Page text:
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South Africans often lament the state of things – social, political and economic in the country. After all, we have many serious problems to contend with. We are not lucky enough to live in a place where a fifteen-minute bus delay makes headline news. It’s easy to become bogged down in the mess. Chuck Stephens has changed his focus this Easter, choosing to look for the bright spots such as state re-capture that are slowly moving South Africa towards renewal. – Melani Nathan
A message of hope in the midst of despair
By Chuck Stephens*
This week I was lamenting how the Judiciary seems to be sagging and toothless. After waiting almost five years for a case to come to trial, we finally got going on February 19th. On that day, our attorneys asked for the whole case to be dismissed and explained why – including a deluge of case-law. The judge said to come back on March 3rd for an answer. On that day, we were told that the judge was on sick leave – to come back on March 17th. St Patrick’s Day! Being of Irish descent, I was hoping for some good luck. But alas.
On March 17th we learned that it was the judge’s first day back at work after a long sick leave. He had not finalized the judgment, and a new date had not yet been set. In the light of Loyiso Jafta’s testimony to the Zondo Commission – that billions of Rand were siphoned off of the State Security Agency budget, partly to undermine the Judiciary – one cannot help but wonder if this judge was for sale.
But then I started to count my blessings. For that same day, parliament voted to advance to the preliminary stages of impeachment proceedings against the Public Protector. Thuli Madonsela was a hard act to follow, but her successor turned out to be a sycophant. Anyone who has followed the Zondo Commission knows that weakening the Judiciary was a strategic imperative for Zuma’s cabal.
Then I remembered that Shawn the Sheep is but a fading memory now. The NPA has been re-captured. Thank God for Shamila Batohi. And Bongani Bongo is finally going to face the music for his indiscretions in Mpumalanga’s Human Settlements Department. Millions of Rand were siphoned off, to buy farms that could not even be used for housing! Go figure how arrogant these looters were. This was triumphalism at its silliest. But he pocketed enough to pay the premier who on the street was called “Mr Twenty Percent”. It must have been generous because he was bounced from being a desk officer at Human Settlements to being an MP in 2014. Then from being a back-bencher in parliament to being Minister of State Security in 2017.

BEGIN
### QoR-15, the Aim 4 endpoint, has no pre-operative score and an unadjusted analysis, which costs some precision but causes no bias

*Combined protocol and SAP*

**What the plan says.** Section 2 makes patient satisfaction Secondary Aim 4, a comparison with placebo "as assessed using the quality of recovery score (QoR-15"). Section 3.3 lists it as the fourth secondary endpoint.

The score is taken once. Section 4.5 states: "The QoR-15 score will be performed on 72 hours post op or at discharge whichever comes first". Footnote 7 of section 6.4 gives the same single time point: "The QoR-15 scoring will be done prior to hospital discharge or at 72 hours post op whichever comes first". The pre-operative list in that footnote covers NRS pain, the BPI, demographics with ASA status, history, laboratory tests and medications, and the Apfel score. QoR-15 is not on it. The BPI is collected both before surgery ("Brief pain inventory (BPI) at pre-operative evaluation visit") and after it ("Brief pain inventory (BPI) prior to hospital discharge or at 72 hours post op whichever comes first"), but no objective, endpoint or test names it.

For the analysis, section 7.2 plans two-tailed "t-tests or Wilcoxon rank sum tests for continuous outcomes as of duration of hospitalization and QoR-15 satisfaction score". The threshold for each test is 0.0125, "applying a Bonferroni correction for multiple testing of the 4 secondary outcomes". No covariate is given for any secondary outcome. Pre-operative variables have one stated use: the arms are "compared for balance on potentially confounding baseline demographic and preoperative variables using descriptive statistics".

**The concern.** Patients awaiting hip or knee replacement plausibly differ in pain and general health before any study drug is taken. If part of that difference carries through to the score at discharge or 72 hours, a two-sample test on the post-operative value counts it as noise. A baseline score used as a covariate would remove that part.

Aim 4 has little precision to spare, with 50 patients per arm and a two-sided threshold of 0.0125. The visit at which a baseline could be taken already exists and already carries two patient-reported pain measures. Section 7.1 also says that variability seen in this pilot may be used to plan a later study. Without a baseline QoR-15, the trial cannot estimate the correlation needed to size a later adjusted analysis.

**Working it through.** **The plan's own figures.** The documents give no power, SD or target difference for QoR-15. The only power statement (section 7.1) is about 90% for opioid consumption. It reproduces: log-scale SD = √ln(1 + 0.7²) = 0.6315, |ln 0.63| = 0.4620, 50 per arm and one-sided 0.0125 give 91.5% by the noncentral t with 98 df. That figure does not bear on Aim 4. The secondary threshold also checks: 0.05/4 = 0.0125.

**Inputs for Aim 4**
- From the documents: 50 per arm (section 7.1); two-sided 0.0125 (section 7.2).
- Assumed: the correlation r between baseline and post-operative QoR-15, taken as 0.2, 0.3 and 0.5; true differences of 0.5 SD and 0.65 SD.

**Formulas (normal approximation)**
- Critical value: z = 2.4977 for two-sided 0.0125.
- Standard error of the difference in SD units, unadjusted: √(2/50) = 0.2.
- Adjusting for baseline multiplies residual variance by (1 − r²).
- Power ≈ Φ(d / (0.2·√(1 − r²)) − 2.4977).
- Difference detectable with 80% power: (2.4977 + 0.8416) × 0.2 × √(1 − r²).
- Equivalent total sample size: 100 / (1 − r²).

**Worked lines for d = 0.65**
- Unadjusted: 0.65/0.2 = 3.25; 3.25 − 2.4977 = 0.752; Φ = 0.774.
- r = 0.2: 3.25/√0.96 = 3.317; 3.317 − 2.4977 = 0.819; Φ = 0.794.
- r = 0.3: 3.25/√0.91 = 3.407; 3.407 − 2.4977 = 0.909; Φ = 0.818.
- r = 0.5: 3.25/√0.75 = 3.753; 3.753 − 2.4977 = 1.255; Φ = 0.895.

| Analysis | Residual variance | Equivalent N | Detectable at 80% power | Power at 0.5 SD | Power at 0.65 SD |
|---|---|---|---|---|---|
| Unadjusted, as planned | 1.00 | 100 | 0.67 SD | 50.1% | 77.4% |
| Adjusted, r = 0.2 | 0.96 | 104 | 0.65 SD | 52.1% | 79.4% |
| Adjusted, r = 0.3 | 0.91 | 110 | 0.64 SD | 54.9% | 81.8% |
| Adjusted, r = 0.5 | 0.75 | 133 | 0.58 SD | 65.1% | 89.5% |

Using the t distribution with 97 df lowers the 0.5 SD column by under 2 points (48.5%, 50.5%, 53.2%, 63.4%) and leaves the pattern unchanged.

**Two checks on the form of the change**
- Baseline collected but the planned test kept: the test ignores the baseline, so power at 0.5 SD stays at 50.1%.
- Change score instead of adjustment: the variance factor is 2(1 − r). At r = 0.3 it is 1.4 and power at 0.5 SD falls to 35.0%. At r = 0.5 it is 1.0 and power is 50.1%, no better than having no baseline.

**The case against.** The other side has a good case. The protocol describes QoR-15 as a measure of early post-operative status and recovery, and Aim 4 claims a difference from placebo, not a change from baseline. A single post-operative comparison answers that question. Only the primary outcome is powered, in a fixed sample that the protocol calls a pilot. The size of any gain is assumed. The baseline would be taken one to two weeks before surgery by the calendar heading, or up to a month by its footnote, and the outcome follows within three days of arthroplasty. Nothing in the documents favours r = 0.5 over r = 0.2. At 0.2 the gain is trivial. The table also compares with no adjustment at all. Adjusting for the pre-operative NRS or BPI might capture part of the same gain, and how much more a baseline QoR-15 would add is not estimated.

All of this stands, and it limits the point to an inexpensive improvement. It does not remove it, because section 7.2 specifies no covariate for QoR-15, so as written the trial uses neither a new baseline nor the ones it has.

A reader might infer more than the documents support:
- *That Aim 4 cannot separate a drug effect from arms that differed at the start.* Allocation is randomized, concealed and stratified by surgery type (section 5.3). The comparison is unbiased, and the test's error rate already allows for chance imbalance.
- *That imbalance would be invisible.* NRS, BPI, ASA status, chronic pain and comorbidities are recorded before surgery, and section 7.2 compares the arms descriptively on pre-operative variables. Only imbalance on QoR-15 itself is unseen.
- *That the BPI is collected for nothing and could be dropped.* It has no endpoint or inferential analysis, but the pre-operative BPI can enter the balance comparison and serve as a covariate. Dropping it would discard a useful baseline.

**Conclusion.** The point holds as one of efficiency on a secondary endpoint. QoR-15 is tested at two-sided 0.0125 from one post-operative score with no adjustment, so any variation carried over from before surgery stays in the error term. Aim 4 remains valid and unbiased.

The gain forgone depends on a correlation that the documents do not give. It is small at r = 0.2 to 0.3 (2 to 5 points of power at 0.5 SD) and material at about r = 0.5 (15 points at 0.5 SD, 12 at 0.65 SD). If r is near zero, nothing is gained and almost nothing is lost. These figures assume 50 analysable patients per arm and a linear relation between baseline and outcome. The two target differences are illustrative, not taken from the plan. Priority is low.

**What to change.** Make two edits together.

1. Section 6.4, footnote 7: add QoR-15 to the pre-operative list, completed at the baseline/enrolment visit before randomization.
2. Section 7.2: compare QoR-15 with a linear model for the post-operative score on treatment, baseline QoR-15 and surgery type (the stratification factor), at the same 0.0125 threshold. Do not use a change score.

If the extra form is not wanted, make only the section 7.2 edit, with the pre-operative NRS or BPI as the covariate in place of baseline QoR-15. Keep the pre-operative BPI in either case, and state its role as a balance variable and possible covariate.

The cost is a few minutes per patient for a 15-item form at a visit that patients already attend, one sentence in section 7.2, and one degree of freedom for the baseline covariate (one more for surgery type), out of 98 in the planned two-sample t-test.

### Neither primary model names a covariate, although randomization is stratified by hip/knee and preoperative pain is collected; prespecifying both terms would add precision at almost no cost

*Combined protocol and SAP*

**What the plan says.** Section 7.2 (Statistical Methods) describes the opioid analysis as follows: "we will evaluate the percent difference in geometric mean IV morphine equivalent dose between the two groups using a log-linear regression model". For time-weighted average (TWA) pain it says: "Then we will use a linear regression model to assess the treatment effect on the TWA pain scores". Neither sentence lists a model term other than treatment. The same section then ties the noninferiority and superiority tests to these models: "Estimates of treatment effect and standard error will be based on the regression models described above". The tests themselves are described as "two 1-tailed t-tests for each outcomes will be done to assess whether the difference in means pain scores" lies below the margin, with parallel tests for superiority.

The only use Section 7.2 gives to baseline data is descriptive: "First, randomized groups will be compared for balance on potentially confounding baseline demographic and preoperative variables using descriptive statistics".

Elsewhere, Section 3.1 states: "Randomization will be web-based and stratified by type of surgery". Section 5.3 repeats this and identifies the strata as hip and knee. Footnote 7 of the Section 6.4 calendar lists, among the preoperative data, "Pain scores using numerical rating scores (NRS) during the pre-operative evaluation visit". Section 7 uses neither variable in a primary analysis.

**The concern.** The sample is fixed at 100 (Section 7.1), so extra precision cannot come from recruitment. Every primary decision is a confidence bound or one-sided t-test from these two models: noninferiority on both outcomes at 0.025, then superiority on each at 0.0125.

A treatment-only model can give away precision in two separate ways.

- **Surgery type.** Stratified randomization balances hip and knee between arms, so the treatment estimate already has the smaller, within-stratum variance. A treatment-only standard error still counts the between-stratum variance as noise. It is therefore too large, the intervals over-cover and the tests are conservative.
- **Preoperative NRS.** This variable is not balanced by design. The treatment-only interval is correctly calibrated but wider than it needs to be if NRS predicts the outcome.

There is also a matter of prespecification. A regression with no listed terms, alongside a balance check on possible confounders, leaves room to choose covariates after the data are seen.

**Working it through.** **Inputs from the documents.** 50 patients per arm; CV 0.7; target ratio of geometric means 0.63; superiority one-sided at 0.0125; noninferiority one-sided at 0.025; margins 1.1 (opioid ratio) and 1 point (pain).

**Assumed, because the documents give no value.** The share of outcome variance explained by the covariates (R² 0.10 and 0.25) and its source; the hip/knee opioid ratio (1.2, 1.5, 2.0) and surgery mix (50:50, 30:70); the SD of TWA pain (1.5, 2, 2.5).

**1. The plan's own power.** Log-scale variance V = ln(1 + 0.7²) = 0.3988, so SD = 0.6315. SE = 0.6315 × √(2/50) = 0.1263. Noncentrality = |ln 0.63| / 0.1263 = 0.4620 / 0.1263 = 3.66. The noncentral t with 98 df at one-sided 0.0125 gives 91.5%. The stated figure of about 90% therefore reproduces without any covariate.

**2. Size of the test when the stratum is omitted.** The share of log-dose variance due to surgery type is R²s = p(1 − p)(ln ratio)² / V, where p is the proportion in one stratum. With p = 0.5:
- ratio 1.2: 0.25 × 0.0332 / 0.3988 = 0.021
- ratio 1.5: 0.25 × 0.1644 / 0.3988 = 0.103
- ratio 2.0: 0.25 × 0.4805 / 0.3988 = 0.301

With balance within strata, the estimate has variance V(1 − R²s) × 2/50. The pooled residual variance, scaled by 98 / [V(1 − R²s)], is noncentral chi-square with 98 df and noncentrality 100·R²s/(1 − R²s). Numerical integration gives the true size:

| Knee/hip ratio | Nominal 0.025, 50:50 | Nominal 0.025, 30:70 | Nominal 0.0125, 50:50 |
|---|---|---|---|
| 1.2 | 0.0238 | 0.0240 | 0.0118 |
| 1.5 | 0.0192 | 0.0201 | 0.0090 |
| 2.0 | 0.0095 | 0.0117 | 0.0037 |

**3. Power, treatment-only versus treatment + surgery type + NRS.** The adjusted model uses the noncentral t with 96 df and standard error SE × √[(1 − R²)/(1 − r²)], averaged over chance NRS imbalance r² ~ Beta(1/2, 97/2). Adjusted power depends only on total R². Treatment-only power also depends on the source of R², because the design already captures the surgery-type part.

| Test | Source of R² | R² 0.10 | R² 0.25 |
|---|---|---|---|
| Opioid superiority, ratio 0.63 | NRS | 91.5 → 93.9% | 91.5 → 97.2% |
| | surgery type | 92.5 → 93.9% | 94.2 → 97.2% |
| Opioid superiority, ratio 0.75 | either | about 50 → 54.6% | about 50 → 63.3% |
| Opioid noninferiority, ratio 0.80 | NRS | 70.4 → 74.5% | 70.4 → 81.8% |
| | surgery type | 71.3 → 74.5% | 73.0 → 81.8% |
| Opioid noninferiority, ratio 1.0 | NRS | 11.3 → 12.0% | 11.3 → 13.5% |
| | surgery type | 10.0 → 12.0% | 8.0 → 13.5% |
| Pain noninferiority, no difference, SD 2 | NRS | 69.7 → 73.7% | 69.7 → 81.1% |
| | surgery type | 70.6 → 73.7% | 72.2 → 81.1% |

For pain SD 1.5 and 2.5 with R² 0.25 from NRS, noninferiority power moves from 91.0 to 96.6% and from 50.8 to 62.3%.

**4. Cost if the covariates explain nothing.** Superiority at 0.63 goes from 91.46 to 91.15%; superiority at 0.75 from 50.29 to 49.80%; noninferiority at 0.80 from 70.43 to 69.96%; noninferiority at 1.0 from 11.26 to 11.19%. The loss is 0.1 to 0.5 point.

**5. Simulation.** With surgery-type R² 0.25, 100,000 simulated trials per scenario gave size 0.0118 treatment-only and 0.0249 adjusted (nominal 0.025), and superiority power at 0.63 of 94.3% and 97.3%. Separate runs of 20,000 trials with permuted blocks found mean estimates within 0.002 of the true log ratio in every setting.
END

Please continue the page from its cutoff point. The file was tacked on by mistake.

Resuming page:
He replaced David Mahlobo there – another sycophant if there ever was one – who Zuma moved to the Energy portfolio in his last (midnight) cabinet shuffle. He must have still been hoping to push through a Nuclear Deal in those last months before he was recalled? But now we can only hope that the SSA has been re-captured. Certainly, the transparency of its DG Loyiso Jafta at the Zondo Commission was a good sign. (Although his boss Minister Dlodlo tried to block him from testifying.)
Gone are the Guptas, it is doubtful that they will ever return. Jacob Zuma appears to be cornered by two forces – testifying at the Zondo Commission and his long-awaited trial. He is trying hard to play political games to escape his future in jail. Not only is there a new President, but the Presidency has been re-captured. So have so many of the SOEs, which were corrupted by the Guptas. Take Eskom as an example. Molefe is another fading memory probably facing jail time, and his successor de Ruyter has just welcomed an investigation into allegations made against him! Imagine! That is unprecedented. He is proving to be as deft an Admiral as his namesake.
The Premier League is another quasi-institution that has gone down, although the Unholy Trinity is still hanging on to its three respective power-bases. Magashule is under heavy pressure to stand down pending his trial later this year (if the Judiciary doesn’t buckle first). Mabuza is busy with his re-branding project, although he has never even been exonerated by the ANC’s Integrity Commission. And Supra is still trying to hang onto his legacy.
Aside from the individuals, let us count our blessings in terms of the state organs that have been re-captured: the NPA, the Presidency, so many SOEs like Eskom, the State Security Agency, the Premier League, and now the Ombudswoman (public protector) is under investigation by parliament.
What about the recent run at the Chief Justice? His appeal could reveal that it was just the latest round in a cynical effort to try to weaken the Judiciary. Those who support him and his appeal are in the huge majority.
Certainly, we are making progress. But it is taking time. If the Judiciary buckles under load, it will be hard to clean up the mess that the Zondo Commission has brought out of darkness and into the light. That is why the forces of darkness have tried so hard to weaken it.
The predominant theme of Easter is resurrection. Let us pray for a new form of resurrection – State Re-capture. South Africa has a history of pulling back from the brink of disaster just in time. May it happen to us again. God help us.
- Chuck Stephens is Executive Director of the Desmond Tutu Centre for Leadership and writes in his own capacity.
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